Spectre Of Coronavirus Quarantine Haunts Hungarian Democracy
Budapest, (UrduPoint / Pakistan Point News - 27th Mar, 2020 ) :A "dictatorship" at the heart of the EU? A draft law to grant anti-coronavirus emergency measures set for adoption by Budapest has alarmed observers who fear it will hand Prime Minister Viktor Orban unlimited power.
After declaring a state of emergency on March 11, Orban expects parliament to vote on Tuesday to allow him to extend it indefinitely and rule by decree in order to better fight COVID-19 and its impacts.
The law would also enable heavy jail terms for publishers of "false information" about the virus and the government's measures, stoking new worries for Hungarian press freedoms that have dwindled under Orban.
- 'EU's first dictatorship'? - A former anti-communist turned self-styled "illiberal" nationalist, 56-year-old Orban has also transformed Hungary's political, judicial, and constitutional landscape since he came to power in 2010.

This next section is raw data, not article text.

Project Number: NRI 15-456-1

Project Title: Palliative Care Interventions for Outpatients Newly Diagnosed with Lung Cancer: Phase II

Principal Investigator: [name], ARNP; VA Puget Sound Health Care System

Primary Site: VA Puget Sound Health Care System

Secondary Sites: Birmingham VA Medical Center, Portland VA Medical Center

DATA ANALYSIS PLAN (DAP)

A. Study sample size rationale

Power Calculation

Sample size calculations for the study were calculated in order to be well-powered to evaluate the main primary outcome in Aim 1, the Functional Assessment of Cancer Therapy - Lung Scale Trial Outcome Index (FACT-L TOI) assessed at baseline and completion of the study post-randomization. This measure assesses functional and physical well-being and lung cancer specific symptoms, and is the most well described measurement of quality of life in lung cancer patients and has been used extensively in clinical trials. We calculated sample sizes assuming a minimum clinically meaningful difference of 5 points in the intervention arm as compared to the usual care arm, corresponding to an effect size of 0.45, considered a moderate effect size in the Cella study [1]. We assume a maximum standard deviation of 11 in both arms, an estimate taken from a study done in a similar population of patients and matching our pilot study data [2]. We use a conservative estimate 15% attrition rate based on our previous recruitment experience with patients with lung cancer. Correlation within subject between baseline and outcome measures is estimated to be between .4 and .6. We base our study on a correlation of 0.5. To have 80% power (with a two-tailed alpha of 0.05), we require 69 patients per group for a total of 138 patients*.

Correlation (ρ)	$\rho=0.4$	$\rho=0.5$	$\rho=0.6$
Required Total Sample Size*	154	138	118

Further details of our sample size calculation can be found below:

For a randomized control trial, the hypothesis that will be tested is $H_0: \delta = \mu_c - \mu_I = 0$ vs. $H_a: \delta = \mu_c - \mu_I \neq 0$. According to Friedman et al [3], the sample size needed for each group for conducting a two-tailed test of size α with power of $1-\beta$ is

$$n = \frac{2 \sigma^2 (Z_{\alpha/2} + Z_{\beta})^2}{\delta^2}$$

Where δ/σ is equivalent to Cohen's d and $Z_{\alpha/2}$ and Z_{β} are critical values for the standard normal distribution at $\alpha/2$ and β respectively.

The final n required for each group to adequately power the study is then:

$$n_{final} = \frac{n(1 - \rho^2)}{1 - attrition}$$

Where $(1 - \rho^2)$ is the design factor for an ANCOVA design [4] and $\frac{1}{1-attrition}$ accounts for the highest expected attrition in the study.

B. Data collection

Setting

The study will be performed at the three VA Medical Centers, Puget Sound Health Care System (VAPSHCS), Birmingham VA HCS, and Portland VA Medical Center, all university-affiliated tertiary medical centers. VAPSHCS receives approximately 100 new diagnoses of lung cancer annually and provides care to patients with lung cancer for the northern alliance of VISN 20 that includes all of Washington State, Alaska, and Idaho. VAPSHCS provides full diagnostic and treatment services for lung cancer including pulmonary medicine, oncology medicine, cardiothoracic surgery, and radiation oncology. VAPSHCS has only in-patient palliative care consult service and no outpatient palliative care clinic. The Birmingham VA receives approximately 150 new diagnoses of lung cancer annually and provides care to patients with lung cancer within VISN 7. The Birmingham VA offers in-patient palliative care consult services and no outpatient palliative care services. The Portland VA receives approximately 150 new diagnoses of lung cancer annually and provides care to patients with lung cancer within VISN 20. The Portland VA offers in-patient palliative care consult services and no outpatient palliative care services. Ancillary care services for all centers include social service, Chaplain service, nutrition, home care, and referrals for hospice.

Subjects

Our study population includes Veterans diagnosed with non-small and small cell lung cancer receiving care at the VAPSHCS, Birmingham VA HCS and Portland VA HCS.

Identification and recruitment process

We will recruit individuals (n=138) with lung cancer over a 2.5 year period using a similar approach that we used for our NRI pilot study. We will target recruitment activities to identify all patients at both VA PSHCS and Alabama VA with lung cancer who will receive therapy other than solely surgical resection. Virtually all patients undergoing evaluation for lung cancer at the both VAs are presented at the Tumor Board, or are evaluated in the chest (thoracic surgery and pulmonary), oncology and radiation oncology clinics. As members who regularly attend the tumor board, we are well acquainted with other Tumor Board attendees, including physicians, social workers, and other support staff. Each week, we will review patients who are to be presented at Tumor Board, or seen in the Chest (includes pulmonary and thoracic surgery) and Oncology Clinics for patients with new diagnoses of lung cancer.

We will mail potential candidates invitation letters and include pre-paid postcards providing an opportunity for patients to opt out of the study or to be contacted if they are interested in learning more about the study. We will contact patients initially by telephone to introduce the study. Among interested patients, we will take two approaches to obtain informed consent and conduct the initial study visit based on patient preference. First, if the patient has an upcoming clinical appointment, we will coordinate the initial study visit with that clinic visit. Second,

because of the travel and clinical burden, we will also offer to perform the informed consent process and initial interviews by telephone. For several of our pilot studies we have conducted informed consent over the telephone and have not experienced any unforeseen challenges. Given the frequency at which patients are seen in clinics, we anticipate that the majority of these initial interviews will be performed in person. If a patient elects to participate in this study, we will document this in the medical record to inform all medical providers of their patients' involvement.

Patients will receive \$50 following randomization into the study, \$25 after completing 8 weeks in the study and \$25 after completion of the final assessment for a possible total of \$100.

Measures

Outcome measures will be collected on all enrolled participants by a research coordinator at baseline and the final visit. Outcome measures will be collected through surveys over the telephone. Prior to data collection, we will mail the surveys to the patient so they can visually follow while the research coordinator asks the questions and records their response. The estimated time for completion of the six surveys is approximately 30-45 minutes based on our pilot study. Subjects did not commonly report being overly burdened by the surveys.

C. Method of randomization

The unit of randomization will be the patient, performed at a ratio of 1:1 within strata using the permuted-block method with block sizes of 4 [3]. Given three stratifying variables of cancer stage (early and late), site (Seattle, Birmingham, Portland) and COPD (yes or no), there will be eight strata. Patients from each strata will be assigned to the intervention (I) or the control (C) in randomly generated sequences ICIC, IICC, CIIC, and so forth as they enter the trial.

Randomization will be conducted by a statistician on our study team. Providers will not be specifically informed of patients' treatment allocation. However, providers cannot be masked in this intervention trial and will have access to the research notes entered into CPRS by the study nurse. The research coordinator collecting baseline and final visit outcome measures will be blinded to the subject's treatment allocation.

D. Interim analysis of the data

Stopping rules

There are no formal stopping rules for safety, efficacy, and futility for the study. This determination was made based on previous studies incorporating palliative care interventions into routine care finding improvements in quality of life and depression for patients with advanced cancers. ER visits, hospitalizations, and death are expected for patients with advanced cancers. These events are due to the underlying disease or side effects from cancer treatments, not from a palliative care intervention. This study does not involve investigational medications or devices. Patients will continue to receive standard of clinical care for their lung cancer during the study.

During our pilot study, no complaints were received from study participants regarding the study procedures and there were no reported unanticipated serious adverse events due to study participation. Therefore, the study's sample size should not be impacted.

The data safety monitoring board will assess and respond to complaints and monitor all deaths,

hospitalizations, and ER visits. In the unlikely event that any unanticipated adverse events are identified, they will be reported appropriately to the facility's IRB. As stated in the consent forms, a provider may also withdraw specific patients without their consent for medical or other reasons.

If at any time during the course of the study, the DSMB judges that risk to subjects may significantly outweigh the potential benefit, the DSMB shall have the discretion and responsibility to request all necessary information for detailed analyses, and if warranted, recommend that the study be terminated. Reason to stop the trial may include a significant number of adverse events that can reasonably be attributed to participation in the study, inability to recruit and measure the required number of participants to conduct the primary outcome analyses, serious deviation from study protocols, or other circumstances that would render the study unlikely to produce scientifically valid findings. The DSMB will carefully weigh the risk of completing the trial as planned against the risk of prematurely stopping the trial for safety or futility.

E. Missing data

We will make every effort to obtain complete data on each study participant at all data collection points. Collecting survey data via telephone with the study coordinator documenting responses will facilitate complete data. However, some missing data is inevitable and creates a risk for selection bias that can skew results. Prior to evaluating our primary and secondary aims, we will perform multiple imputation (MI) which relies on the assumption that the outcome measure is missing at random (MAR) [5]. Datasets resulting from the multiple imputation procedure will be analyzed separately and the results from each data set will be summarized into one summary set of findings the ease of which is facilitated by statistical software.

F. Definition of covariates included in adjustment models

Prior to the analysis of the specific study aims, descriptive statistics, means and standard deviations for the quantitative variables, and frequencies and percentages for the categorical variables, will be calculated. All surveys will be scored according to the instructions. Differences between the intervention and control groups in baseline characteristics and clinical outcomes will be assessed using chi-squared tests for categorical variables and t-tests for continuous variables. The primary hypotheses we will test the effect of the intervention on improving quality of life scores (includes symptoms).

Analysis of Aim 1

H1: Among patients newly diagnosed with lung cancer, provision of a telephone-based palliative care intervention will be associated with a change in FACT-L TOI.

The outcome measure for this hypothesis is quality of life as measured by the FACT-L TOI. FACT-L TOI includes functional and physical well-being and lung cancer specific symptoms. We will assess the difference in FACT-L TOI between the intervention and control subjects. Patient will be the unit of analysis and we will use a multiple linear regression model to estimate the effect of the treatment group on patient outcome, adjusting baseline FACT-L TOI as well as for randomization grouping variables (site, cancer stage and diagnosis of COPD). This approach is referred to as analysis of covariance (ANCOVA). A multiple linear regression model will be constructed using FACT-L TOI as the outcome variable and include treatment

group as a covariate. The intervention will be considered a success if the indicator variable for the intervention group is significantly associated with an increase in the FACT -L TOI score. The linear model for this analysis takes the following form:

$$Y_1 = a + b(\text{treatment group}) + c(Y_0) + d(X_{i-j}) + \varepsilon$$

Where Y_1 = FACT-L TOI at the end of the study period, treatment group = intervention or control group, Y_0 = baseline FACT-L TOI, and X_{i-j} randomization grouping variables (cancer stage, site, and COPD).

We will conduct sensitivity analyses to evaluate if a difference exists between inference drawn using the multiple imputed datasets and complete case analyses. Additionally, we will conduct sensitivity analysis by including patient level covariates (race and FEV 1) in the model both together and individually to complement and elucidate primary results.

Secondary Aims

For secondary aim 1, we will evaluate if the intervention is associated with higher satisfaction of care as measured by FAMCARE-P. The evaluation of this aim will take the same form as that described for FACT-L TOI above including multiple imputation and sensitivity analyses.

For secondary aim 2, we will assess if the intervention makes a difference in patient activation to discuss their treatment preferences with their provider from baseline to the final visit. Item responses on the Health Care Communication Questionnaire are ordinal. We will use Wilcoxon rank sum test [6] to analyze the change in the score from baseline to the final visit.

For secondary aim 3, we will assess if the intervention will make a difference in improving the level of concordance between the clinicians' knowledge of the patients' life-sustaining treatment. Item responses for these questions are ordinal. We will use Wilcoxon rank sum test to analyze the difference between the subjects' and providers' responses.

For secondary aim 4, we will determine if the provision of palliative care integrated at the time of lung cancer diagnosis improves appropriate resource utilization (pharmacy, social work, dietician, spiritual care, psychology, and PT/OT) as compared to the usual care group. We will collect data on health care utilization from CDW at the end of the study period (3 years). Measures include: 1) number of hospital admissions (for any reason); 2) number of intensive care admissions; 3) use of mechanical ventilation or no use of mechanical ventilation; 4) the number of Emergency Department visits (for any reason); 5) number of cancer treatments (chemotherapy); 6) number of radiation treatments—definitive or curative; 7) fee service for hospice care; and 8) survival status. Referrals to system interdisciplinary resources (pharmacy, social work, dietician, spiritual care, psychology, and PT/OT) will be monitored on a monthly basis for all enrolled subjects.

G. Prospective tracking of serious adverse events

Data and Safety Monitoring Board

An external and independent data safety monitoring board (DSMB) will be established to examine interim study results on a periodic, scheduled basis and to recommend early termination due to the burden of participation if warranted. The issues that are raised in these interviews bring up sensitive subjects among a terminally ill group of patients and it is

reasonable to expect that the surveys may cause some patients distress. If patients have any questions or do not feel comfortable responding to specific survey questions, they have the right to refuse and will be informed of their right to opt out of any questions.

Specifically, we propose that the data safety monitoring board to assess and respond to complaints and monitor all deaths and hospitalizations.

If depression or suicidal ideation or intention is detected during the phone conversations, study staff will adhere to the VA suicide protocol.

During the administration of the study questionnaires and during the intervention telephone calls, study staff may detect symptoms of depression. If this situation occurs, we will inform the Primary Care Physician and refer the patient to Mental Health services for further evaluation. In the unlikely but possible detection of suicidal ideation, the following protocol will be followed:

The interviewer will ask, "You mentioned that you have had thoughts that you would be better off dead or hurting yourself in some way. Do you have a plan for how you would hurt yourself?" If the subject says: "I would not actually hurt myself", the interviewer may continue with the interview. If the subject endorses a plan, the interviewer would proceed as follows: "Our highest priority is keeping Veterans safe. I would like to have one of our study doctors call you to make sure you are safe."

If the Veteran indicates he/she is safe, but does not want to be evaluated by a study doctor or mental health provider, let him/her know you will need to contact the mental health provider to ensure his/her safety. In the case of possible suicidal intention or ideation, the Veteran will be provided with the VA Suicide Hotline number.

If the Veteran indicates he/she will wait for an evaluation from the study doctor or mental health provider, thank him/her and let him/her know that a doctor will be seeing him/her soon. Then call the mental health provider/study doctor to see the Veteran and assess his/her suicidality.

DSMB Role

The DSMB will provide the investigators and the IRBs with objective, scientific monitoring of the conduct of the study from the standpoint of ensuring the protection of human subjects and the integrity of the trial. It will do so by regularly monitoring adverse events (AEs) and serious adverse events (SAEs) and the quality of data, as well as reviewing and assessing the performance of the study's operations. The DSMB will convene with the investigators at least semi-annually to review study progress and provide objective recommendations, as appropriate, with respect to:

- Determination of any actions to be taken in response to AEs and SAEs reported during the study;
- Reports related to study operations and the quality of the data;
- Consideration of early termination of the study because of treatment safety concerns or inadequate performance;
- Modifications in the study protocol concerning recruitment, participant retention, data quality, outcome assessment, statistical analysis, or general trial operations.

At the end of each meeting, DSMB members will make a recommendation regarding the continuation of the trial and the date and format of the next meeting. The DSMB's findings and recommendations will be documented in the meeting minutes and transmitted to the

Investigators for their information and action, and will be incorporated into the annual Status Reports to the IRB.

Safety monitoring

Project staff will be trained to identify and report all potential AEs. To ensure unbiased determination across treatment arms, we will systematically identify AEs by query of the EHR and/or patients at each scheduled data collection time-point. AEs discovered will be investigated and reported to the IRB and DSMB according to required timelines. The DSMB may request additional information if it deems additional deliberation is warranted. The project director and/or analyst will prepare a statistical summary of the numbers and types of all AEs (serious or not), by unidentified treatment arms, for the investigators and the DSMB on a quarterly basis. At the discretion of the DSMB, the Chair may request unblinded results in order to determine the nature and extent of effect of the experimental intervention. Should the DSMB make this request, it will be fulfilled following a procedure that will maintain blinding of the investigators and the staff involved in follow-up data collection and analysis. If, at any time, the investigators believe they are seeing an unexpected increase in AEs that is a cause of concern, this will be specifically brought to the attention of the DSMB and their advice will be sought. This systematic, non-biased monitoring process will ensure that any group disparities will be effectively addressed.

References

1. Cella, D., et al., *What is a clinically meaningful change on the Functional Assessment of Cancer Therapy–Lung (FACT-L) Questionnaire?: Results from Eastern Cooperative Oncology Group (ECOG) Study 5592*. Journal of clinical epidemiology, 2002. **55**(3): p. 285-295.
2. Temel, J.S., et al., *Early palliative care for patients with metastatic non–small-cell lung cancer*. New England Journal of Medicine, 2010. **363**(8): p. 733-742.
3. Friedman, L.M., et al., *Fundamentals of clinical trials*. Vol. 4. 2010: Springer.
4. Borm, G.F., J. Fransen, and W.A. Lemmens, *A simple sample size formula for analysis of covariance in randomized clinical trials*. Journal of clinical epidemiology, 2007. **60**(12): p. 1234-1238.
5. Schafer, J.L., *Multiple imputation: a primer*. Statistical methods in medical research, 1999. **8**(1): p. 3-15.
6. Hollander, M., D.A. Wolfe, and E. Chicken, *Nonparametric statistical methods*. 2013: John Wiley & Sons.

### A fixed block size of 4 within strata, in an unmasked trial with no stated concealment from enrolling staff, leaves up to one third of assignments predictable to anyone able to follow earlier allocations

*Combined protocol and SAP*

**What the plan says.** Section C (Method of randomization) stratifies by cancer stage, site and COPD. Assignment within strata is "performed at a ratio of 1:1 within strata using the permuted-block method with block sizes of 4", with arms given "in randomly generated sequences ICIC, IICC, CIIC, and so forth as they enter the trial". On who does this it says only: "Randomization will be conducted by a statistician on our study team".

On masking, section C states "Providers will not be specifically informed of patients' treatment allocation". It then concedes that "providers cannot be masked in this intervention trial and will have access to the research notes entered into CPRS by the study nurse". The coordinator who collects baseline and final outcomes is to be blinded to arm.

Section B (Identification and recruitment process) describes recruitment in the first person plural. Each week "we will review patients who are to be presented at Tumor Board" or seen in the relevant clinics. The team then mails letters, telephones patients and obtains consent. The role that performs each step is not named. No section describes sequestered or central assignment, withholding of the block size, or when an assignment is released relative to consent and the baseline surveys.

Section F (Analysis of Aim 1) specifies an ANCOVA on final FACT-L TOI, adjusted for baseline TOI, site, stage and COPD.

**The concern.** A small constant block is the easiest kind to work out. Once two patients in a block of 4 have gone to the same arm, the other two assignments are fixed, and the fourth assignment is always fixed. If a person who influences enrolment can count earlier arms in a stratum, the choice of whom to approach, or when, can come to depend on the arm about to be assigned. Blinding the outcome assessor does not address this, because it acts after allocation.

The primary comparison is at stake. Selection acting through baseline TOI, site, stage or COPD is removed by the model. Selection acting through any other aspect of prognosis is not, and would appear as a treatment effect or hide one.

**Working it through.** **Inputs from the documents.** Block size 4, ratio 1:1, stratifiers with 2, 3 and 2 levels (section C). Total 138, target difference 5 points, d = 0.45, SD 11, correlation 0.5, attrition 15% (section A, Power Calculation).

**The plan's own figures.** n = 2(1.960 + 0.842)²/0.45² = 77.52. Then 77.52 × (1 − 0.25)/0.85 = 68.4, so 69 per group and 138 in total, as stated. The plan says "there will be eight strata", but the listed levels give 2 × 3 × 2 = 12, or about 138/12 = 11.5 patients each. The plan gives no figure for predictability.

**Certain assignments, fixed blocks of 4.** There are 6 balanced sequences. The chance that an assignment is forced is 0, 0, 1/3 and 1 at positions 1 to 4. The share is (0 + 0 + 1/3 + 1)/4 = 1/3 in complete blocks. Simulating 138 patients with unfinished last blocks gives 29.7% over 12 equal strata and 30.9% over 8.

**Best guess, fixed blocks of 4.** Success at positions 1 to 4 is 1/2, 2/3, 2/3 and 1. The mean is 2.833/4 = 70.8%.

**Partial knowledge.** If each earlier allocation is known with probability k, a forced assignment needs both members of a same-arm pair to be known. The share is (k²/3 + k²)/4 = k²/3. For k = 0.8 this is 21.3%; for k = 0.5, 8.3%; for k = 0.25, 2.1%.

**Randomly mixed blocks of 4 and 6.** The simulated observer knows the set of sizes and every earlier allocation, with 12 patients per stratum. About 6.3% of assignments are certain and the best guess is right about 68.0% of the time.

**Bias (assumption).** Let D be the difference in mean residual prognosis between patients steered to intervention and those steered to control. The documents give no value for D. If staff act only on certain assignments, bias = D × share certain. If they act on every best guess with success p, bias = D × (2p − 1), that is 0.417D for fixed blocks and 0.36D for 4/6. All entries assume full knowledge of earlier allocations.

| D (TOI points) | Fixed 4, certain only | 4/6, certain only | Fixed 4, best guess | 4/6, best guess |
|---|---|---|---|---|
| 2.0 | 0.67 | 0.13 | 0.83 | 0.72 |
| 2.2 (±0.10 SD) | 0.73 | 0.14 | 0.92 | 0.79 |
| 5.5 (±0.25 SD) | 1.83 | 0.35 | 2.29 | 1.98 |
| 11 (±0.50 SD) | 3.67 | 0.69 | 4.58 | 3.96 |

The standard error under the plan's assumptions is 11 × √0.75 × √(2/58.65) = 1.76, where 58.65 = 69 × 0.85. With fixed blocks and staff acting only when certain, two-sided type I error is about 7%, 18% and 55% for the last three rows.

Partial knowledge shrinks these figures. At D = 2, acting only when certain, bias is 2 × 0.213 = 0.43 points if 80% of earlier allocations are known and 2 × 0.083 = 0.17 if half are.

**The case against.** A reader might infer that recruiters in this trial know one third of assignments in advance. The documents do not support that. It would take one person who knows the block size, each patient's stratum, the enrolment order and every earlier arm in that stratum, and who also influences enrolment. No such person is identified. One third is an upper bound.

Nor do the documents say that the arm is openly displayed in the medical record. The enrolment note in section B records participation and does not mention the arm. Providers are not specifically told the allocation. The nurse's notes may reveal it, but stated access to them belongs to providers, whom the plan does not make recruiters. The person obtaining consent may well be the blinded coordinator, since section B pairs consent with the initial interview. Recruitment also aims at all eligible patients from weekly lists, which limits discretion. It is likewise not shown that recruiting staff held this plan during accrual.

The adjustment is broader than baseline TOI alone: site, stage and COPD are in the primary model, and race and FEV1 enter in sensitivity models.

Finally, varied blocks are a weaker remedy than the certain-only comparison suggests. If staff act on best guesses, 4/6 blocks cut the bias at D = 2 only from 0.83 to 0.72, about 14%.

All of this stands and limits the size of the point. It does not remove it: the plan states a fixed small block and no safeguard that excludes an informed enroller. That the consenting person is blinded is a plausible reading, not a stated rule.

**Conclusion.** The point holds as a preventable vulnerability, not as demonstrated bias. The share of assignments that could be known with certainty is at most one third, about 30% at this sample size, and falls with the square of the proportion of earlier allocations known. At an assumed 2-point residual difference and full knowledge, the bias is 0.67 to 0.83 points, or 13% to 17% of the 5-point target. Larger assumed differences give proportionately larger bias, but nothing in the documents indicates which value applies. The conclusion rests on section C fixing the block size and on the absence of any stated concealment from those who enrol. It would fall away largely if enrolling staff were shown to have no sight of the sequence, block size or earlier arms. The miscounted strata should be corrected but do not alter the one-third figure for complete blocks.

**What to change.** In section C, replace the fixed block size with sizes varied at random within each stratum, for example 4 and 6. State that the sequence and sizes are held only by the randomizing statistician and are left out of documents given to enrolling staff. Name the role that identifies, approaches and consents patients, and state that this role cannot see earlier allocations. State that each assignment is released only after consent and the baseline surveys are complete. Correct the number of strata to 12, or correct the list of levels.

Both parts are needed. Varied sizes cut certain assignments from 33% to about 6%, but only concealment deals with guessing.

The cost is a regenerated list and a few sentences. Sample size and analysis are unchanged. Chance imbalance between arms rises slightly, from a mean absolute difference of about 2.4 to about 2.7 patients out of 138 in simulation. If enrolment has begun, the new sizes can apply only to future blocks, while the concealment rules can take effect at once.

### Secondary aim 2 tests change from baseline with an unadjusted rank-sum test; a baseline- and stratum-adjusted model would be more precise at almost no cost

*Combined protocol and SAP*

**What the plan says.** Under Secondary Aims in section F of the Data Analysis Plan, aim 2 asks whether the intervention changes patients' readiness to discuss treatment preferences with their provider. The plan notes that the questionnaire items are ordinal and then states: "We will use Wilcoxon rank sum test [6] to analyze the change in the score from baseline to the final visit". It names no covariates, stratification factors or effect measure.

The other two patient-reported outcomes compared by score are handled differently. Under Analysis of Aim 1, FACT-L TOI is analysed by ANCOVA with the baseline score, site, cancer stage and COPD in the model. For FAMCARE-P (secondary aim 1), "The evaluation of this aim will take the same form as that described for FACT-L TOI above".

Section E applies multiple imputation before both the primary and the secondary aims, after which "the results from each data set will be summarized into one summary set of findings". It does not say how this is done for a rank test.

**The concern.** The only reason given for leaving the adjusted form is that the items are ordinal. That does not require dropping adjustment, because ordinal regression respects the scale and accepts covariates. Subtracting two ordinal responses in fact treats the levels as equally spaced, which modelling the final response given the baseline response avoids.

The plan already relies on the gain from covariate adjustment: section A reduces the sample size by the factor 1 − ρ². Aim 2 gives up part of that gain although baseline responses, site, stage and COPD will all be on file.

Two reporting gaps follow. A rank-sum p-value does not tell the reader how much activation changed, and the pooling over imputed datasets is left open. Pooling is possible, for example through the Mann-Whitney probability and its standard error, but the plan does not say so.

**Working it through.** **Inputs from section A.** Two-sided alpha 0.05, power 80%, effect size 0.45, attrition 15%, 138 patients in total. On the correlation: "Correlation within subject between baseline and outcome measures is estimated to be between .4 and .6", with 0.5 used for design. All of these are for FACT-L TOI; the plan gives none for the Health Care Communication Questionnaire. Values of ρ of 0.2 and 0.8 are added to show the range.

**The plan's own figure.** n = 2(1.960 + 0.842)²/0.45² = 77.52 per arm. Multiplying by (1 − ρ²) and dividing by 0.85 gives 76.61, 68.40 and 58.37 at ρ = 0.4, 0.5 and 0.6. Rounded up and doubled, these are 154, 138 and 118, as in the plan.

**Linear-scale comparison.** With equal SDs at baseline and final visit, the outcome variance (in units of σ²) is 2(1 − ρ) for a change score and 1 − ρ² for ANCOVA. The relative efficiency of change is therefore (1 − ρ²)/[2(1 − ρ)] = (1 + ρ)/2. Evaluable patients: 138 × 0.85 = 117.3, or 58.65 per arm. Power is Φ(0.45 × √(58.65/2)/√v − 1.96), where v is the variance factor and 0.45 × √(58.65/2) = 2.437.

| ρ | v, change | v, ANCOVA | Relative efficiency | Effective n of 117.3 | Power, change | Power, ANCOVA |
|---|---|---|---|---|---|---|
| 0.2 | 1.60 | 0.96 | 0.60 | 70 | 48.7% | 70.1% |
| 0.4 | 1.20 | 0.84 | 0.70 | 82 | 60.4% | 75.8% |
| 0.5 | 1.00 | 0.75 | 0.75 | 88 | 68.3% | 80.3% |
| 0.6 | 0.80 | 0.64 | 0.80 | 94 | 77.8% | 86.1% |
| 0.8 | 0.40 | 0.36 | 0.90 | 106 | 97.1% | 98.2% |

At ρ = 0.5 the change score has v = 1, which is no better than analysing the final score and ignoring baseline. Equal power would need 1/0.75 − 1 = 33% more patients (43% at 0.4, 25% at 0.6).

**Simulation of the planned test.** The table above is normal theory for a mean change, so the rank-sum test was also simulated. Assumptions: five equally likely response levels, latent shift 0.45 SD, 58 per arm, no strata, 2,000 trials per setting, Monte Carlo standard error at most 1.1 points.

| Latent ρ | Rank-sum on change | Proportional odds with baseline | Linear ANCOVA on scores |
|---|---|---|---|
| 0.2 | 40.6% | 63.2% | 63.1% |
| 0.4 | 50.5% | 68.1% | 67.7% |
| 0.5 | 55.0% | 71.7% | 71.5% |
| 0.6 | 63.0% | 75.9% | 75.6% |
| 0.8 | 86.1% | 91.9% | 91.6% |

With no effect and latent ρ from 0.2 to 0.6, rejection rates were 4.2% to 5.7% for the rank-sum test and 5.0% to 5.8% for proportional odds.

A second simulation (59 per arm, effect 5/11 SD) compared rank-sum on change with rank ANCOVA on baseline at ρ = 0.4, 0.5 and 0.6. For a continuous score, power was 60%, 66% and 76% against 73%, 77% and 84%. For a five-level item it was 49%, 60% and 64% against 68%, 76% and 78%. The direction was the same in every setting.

For his part Orban unabashedly continues to portray himself as a traditional conservative.
Responding to Council of Europe criticism of the draft law this week, Orban curtly told the body in a letter to "read the exact text of the law".
Supporters of the government argue that extending the special powers is widely supported by the population and decisive rule is necessary during the current crisis.
But according to Zoltan Fleck, a law professor at Budapest's ELTE university, the Hungarian context of a decade of strongarm rule by Orban makes rule-by-decree more perilous than elsewhere.
"In a weakened constitutional state, special powers are always very risky," he said in a recent interview.
- Attempted 'coup d'etat' claim- Hungary is not the only state with a fragile democracy where the beefing up of government powers aimed at battling the coronavirus has lead to fears of states abusing their emergency powers.
Last week, United Nations experts urged states not to "abuse" security and safety measures taken in response to the pandemic.
As one opposition party slammed Orban's proposal as an attempted "coup d'etat" others urged him to compromise by fixing a time-limit on the state-of-emergency powers.
But Orban, typically, has refused to budge. "We don't need the opposition to solve this crisis," he said Monday, confident in his parliamentary majority.
According to Budapest-based think-tank Political Capital the main problem in the pandemic crisis is "not that the government does not have enough power to act.
"It is rather the restricted capacities of the healthcare sector due to having been underfunded for years," it said.